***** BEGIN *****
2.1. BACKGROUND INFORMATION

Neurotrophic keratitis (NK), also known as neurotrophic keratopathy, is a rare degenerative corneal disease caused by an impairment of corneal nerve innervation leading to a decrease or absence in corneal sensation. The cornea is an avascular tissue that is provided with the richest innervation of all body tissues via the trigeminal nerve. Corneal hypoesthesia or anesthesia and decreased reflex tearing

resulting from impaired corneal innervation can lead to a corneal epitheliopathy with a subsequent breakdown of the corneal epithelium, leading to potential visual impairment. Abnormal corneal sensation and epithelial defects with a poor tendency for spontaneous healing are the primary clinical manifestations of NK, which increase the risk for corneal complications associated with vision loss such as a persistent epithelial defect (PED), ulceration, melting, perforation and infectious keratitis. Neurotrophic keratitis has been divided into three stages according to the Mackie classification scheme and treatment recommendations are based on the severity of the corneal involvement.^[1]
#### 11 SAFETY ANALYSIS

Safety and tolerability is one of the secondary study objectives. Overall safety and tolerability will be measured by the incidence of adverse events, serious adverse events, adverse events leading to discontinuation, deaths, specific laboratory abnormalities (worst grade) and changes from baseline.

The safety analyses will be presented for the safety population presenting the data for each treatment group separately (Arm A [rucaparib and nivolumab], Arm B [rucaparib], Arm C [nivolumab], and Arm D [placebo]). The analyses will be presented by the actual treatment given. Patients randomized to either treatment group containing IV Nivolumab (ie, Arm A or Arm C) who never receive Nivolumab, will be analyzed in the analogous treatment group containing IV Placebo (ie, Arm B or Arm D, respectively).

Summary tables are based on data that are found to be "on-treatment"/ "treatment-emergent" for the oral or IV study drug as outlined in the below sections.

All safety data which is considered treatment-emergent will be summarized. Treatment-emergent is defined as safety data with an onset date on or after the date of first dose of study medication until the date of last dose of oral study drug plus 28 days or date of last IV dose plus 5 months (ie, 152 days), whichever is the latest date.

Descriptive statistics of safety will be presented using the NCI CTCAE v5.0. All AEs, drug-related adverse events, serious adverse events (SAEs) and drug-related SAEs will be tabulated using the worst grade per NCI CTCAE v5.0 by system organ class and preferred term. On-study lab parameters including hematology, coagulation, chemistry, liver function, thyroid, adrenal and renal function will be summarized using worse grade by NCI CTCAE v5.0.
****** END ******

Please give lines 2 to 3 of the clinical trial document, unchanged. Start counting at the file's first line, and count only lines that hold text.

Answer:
Neurotrophic keratitis (NK), also known as neurotrophic keratopathy, is a rare degenerative corneal disease caused by an impairment of corneal nerve innervation leading to a decrease or absence in corneal sensation. The cornea is an avascular tissue that is provided with the richest innervation of all body tissues via the trigeminal nerve. Corneal hypoesthesia or anesthesia and decreased reflex tearing

resulting from impaired corneal innervation can lead to a corneal epitheliopathy with a subsequent breakdown of the corneal epithelium, leading to potential visual impairment. Abnormal corneal sensation and epithelial defects with a poor tendency for spontaneous healing are the primary clinical manifestations of NK, which increase the risk for corneal complications associated with vision loss such as a persistent epithelial defect (PED), ulceration, melting, perforation and infectious keratitis. Neurotrophic keratitis has been divided into three stages according to the Mackie classification scheme and treatment recommendations are based on the severity of the corneal involvement.^[1]